As I stated in a previous post, I just got done with a “tour of duty” on a search committee for three full-time tenure-track psychology faculty positions.

Last year, we started asking finalists about their open science practices. The experience was eye opening:

This year, we moved the question about open science to the initial screening many candidates across the three positions had great responses to the question. Unfortunately, not all of them did. Here are some of the biggest open science fails I saw this year:

Dodging the Question

I have been fortunate to work as part of a research team which stresses collaborative and innovative research. We are actively engaged in preparing research manuscripts for publication and the pursuit of research funding opportunities. We also work with project stakeholders from an applied research perspective to deliver educational materials and disseminate information on the progress and outcomes of our programs. My involvement with this research team has also afforded me the opportunity to work with undergraduate and graduate students on various research projects, as well as extension educators.

I do believe in open science, but . . .

This candidate then stated that they have not implemented any open science practices into their work without explaining why. πŸ™„

Don’t try to dodge the open science question.

Couldn’t Be Bothered to Google “Open Science”

I don’t really know what that is, but I favor it.

I have engaged in open science in qualitative work by going back to my participants to see if my interpretations of what they said makes sense to them.

Each year I volunteer for Brain Awareness Week at a local museum . . .

While teaching Anatomy & Physiology to Medical Assistants, we dissected sheep brains as part of the course. The students learned that the sheep brain is very similar to the human brain, with the motor, sensory, visual, auditory, olfactory, and gustatory cortices being very similar. The basal nuclei, diencephalon, brain stem, cerebellum, and all other parts of the brain and spinal cord are the same.

I am a big advocate for open educational resources (OER). I have worked to develop two courses to function using OER resources. I believe students should have affordable academic resources.

I introduce students to a number of research articles and meta-analyses as a part of assignments asking them to comment.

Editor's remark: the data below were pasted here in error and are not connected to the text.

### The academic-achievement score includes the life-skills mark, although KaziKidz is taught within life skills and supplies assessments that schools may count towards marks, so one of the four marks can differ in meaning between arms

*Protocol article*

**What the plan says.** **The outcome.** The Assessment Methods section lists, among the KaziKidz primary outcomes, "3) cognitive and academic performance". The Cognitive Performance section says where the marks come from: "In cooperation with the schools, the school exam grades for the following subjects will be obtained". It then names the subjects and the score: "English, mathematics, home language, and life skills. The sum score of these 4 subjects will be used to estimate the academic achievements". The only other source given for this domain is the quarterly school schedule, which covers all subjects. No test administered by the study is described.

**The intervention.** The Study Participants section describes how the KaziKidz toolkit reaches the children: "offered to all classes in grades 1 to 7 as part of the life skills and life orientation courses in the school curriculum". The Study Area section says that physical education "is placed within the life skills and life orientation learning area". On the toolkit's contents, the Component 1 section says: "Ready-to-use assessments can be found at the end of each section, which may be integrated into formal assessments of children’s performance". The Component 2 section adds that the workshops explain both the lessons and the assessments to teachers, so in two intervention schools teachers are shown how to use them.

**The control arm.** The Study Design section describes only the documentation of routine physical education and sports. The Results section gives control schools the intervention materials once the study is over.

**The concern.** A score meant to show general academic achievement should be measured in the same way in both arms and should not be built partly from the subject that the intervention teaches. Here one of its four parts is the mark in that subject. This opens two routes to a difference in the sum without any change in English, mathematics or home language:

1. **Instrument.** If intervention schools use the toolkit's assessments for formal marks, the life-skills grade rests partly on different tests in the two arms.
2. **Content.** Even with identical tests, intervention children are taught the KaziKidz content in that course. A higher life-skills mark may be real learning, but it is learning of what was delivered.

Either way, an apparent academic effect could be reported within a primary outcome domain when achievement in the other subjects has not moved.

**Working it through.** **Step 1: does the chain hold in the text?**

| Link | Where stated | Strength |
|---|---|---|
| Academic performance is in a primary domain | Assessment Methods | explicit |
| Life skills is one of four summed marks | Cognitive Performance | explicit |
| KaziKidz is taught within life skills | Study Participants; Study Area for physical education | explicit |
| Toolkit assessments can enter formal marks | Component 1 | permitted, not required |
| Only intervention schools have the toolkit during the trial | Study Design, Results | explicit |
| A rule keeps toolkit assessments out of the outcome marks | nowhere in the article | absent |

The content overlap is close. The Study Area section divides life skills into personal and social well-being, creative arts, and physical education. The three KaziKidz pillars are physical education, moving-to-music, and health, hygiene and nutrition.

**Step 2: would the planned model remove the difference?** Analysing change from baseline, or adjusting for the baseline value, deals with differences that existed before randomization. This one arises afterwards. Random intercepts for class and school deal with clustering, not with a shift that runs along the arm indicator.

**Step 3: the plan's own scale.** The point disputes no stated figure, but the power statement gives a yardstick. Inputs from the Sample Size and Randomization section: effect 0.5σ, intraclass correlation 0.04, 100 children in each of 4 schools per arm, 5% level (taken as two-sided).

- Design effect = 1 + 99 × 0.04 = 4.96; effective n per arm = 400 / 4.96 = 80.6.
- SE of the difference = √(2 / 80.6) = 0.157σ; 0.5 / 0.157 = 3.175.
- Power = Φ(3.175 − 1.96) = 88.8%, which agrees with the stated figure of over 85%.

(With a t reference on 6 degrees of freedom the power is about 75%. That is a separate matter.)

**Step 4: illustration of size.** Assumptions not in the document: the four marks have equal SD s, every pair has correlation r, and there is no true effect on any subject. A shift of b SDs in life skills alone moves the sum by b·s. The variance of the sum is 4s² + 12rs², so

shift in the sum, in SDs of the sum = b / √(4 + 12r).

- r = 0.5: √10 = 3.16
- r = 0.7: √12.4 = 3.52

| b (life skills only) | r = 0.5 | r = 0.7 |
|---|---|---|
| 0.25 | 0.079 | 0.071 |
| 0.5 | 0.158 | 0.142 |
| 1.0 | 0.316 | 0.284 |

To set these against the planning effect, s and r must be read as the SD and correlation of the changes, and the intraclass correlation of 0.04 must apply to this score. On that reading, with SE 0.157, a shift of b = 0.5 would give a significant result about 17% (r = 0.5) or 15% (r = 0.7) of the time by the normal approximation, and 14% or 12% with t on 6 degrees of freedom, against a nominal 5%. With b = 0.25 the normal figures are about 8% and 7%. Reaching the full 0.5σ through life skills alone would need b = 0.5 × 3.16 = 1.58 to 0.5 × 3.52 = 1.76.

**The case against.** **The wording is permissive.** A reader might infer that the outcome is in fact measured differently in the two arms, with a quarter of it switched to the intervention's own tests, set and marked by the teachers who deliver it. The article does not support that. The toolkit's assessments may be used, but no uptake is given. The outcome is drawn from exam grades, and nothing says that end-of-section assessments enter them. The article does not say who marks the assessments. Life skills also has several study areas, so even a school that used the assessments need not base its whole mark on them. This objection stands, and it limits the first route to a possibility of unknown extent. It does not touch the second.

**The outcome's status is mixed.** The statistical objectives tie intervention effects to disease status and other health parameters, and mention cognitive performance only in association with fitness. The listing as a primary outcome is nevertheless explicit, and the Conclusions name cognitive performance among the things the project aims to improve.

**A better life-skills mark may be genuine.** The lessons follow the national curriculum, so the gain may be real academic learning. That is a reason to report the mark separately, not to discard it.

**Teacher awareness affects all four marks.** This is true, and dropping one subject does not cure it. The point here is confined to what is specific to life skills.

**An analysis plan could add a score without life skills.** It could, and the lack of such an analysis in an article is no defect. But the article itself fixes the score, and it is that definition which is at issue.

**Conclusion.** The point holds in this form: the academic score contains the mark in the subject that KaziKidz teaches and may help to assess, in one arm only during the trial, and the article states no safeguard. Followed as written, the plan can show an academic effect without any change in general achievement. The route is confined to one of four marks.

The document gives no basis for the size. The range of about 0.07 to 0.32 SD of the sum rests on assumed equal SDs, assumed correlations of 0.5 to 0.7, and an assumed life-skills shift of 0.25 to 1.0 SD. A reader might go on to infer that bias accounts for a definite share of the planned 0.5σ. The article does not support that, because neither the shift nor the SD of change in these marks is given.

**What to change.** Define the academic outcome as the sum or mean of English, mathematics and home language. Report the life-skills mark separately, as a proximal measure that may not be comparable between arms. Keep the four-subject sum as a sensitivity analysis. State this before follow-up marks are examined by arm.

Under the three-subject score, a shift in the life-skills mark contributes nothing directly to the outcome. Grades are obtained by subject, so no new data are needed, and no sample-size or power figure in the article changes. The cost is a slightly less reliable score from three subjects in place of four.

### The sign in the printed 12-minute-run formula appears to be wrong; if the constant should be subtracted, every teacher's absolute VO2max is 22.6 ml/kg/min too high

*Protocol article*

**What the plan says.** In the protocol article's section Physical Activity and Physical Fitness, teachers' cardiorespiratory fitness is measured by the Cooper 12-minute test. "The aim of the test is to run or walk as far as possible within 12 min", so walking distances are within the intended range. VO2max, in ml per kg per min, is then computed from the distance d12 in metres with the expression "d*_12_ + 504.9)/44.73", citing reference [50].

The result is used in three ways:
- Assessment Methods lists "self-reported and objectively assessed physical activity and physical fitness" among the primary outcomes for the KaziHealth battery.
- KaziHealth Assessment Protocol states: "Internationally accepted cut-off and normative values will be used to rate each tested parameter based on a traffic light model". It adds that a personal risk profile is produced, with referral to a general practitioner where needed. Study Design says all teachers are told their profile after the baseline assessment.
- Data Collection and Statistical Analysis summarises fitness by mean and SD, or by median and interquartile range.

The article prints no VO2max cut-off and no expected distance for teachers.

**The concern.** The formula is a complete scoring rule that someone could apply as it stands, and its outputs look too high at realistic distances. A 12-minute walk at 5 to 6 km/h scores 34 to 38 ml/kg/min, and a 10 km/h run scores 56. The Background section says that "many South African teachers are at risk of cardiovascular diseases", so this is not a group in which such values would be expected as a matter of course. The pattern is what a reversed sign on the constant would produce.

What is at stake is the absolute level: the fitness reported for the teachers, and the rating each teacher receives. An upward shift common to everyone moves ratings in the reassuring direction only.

I have participated in and encouraged my mentees to participate in scientific outreach activities.

I have often used open source texts and journal articles in place of physical texts.

If You Oppose Open Science, Just Say So

It is important to make people aware of the risks of open science, like predatory journals.

All of my data is available upon request. I also have written articles and op-eds [for non-scholarly outlets]

One Final Excuse

I have been unable to engage in open science at my current institution.

This last excuse would have held water a few years ago, but it does not any more. The replication crisis started in 2011, and everyone in psychology has heard about it–even graduate school mentors.

If your graduate school mentor or department won’t practice open science, then it is up to you to take matters into your own hands. Practice open science in your own side projects. Register for an OSF account. Practice open peer review. Upload some syntax. Pre-register your data analysis. These are things that even the most downtrodden graduate student can do without their mentor’s permission.

Be Ready!

If you’re on the job market now or in the near future, don’t be caught off guard. More and more hiring committees are expecting open science from their applicants. Eight years is plenty of time to implement open science practices. The grace period is ending.

Be ready to answer the question about open science. It is not necessary (and, sometimes, not possible) to practice every aspect of open science. But being able to discuss a few actions you have taken to improve science is an improvement over the responses that I’ve listed above.